A new start after 60: I became a busker at 79¾

Laurie Horam never thought of himself as musical. At home, his dad never listened to music, while one of his boarding school teachers labelled him tone deaf. But last month he started to busk. And while he accompanies on harmonica his guitar-playing friend Alan Eaton – and people clap, dance and throw coins into Alan’s guitar case for the local food bank – Horam catches himself thinking: “How, at the age of 79¾, do I come to be playing music to people on the streets of Bradford?”

The question preoccupies him, because, some years ago at a family gathering, one of his children said: “‘You know what, Dad? It can’t be coincidental. We must have got our musical abilities from you.’” He has three sons, two daughters and a stepson from two marriages; between them, they cover a range of instruments and genres from techno to rock. Horam was floored. “I said: ‘There can’t be music in me, because I can’t play!’”

But now Horam has begun to wonder: where did the music come from? “Did they get it from me, or did I get it from them?” He has come to understand that “this is all related to how we help our children to make the most of who they are”, and in a way, that’s a service he performs for himself now, almost as a parent helps a child. In lockdown, he says appreciatively, his playing has “come on tremendously”.

Eight years ago, Horam, a retired civil servant, was driving back from a trip to the Yorkshire coast with his eldest son, Gavin, who was visiting from Canada. “Gavin wanted to stop at a music shop. He walked out and said: ‘Here you are. I bought this for you, Dad. It’s a harmonica. I’ll try to show you how to play a bit.’”

They went to a jam session at their local pub. Gavin played guitar and Laurie sat in the corner with his harmonica, trying to make a sound that no one would hear. After six months, he was invited into the group. Unable to read music, he discovered a talent for improvisation, “responding to a note within a millisecond without batting an eyelid … I don’t play by ear. I play by heart.”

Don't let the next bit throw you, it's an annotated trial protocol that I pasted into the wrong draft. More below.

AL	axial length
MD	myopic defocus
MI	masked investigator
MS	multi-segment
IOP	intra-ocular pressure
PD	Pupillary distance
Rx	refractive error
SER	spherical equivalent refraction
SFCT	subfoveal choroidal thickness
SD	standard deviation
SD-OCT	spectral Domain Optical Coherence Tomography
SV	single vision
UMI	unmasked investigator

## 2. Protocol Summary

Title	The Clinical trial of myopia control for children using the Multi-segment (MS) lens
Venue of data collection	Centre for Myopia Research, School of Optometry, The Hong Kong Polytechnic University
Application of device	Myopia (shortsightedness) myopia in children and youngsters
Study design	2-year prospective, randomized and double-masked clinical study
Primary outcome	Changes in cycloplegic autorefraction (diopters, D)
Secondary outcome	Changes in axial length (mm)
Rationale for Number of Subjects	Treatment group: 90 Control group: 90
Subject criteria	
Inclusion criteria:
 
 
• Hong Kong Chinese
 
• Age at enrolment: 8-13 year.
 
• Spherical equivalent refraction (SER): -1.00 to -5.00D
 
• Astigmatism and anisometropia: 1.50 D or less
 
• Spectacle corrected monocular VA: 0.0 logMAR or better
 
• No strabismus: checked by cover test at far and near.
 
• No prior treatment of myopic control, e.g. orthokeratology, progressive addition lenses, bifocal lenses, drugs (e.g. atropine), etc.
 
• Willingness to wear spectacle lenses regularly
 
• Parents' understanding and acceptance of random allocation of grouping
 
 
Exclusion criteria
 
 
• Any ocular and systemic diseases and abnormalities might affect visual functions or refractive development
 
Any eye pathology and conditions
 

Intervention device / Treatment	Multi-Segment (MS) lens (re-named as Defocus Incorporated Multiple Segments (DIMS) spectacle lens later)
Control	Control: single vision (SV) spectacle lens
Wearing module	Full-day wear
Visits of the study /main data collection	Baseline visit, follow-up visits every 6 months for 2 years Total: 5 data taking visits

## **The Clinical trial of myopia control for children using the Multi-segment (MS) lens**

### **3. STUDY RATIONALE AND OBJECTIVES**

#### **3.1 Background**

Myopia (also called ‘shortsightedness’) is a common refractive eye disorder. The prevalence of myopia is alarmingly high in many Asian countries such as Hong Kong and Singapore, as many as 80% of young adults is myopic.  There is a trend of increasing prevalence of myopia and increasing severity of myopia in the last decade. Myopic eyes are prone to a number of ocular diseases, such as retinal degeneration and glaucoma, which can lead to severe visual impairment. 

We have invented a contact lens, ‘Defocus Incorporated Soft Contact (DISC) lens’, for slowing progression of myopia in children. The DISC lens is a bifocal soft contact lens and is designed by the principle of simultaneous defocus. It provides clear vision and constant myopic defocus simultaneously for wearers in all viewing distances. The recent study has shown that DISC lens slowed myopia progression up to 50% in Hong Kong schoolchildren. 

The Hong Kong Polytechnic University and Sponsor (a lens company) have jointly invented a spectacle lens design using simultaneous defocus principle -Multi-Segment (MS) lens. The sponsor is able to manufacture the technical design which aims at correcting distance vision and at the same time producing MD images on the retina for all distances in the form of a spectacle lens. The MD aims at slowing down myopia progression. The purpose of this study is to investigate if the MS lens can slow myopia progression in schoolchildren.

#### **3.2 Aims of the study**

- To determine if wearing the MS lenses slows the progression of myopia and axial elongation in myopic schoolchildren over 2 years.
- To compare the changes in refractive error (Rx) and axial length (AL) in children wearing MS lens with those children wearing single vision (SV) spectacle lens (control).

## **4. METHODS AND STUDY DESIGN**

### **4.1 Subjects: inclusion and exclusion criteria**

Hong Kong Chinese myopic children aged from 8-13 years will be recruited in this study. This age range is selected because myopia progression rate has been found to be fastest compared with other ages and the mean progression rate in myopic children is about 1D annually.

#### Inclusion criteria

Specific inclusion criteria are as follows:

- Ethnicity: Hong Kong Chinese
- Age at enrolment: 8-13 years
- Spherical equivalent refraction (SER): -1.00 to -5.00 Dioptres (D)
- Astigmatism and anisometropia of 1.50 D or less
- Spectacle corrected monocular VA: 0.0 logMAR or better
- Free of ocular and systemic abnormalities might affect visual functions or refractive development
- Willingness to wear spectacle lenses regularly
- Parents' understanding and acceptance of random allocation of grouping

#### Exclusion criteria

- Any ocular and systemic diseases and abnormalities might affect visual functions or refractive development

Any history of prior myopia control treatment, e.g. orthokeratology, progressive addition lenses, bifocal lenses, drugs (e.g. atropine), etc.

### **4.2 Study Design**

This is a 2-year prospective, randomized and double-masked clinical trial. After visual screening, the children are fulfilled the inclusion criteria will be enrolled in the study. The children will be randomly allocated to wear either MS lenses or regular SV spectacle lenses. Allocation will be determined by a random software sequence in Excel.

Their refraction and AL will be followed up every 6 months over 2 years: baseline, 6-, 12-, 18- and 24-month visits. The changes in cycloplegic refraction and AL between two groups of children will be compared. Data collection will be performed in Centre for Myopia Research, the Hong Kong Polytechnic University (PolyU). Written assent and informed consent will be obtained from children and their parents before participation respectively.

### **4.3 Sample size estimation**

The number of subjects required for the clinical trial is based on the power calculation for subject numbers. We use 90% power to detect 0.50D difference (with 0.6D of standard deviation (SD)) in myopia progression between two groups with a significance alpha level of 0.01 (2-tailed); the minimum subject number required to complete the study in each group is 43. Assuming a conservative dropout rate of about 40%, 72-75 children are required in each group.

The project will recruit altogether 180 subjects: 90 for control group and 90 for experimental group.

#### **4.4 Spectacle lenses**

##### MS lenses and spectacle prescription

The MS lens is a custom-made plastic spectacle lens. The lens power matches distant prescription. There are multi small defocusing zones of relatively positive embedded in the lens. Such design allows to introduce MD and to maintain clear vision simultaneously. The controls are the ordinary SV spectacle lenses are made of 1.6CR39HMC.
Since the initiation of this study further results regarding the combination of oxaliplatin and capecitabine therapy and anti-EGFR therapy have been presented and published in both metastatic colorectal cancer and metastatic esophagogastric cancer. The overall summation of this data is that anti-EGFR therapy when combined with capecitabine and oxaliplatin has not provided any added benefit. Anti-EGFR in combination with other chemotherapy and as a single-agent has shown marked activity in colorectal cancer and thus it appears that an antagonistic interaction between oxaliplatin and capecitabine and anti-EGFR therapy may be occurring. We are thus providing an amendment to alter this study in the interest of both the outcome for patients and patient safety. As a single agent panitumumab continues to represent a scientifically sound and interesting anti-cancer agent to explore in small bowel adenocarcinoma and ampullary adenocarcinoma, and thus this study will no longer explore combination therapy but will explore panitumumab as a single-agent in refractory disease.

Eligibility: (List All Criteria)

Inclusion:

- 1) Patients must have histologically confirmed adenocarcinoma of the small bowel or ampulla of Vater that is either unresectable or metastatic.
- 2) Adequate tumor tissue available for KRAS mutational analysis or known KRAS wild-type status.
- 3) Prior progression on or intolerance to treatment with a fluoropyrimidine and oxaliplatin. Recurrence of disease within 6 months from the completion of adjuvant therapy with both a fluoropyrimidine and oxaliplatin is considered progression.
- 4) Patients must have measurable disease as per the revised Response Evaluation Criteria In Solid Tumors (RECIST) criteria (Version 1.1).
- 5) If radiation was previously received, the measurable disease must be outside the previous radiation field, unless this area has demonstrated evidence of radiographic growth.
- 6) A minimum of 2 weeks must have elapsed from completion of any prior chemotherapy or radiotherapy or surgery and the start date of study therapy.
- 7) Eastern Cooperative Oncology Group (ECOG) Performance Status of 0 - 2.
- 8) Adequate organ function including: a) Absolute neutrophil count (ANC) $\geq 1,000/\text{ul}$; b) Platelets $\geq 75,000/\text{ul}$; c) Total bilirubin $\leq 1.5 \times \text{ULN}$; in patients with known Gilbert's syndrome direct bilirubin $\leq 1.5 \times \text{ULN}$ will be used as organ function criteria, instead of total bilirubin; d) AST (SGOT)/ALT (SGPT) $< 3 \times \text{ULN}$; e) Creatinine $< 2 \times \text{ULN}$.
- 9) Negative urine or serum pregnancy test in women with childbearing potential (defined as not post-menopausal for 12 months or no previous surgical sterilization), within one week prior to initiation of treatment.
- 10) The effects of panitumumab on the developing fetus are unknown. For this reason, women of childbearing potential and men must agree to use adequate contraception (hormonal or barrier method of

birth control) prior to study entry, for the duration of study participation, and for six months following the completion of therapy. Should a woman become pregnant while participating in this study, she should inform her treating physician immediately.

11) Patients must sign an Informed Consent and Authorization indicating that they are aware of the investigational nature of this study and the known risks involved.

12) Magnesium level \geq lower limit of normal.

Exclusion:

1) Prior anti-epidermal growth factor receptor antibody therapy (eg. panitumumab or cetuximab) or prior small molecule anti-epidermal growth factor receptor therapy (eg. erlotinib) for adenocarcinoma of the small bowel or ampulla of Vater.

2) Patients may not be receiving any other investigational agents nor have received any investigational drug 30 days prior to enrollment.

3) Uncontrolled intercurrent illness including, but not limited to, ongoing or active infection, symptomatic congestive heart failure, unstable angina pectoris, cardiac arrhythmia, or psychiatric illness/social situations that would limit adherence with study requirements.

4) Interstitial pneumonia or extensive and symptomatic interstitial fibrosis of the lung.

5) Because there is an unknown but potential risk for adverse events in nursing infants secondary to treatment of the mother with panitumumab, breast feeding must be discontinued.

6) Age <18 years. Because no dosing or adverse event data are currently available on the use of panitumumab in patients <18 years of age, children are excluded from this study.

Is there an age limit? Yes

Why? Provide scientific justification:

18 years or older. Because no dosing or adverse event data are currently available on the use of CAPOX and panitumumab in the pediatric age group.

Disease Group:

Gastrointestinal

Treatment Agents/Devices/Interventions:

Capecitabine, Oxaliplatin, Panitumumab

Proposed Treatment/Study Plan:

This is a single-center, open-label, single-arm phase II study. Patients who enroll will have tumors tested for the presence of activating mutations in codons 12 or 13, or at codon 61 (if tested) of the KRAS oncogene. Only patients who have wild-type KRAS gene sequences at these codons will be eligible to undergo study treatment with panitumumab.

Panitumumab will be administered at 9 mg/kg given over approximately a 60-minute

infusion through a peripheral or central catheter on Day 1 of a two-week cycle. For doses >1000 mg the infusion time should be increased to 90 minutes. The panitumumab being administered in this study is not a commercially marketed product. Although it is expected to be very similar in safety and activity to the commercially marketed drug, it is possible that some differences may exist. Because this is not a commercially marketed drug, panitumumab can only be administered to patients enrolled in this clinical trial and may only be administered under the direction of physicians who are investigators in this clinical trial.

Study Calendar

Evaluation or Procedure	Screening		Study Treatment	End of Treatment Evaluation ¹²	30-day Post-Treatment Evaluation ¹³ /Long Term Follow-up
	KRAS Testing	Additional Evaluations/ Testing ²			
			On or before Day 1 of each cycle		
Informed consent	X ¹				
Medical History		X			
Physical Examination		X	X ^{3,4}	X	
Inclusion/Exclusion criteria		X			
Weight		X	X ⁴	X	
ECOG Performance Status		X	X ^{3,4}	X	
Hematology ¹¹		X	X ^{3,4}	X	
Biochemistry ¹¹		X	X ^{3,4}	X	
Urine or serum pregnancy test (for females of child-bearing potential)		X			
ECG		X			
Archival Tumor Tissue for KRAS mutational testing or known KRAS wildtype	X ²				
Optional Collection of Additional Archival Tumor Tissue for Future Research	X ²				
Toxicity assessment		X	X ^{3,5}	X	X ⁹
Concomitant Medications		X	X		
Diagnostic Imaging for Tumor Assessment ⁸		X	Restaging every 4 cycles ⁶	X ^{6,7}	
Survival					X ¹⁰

Actually, Horam says: “My harmonica plays me – how I feel, what I am, what I’ve been. I can express myself through music, and do it in a very non-thinking way.” The harmonica has the same range as a saxophone, two and a half octaves; as he learns to “create a broader range of sounds”, he can express “a broader range of emotional response”.

I wonder if he has always been attuned to his feelings. He had long, painful periods of estrangement from his children – and “a very sad start to my life. My mother died when I was four,” he says; he was seven when he understood she had died. “I probably did a lot of crying, though I don’t remember.”

Until a few years ago, he had put all this “into a cupboard and locked the door”. Then his partner suggested counselling. He took a photograph of his mother to a session; it was the start of a relationship with her. “Her picture is on the wall of my living room and most nights when I go to bed I say: ‘Goodnight, Mum.’”

In one precious memory, Horam pictures his mother standing over his cot. At this he starts to sing her words, soft and tuneful: “Wheezy-anna, down where the watermelons grow …” (She sang Wheezy-anna in tribute to his asthma, he thinks.)

So, there was music in his life before he knew it? “Maybe,” he says. He doesn’t know “what moves [him] around the harmonica”, but when he plays something “that’s come from a really strong feeling”, he sees Alan “smile and shake his head a bit, as if to say: ‘That’s so lovely.’”

Music has enriched life with friendship and made Horam feel “part of something much bigger” than himself. “At a time when the scope of life might be shrinking, mine is expanding,” he says. “Maybe we never know completely who we are or what we can do.”